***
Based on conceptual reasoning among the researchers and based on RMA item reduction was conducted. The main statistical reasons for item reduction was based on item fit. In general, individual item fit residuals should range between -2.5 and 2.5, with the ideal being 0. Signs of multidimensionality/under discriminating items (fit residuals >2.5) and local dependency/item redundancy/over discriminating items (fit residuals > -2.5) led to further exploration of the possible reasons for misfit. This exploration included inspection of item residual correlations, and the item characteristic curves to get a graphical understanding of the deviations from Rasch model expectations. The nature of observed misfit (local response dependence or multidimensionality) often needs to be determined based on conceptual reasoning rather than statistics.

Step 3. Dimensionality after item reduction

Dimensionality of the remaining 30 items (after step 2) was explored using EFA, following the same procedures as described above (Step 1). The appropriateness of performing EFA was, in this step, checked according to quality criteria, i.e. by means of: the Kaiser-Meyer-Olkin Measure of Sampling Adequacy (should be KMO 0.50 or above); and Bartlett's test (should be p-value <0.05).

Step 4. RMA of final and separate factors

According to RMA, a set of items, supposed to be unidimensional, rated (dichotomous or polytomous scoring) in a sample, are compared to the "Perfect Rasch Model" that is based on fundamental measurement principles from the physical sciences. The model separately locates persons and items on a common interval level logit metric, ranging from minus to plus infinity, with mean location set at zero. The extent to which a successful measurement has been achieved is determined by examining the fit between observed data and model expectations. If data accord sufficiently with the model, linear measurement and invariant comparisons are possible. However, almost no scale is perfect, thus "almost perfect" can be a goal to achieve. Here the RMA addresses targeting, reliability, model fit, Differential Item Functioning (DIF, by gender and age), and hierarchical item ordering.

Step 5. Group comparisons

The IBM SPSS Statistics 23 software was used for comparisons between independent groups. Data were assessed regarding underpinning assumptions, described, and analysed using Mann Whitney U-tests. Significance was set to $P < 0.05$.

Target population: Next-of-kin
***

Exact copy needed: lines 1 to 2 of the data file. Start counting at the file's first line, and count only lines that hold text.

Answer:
Based on conceptual reasoning among the researchers and based on RMA item reduction was conducted. The main statistical reasons for item reduction was based on item fit. In general, individual item fit residuals should range between -2.5 and 2.5, with the ideal being 0. Signs of multidimensionality/under discriminating items (fit residuals >2.5) and local dependency/item redundancy/over discriminating items (fit residuals > -2.5) led to further exploration of the possible reasons for misfit. This exploration included inspection of item residual correlations, and the item characteristic curves to get a graphical understanding of the deviations from Rasch model expectations. The nature of observed misfit (local response dependence or multidimensionality) often needs to be determined based on conceptual reasoning rather than statistics.

Step 3. Dimensionality after item reduction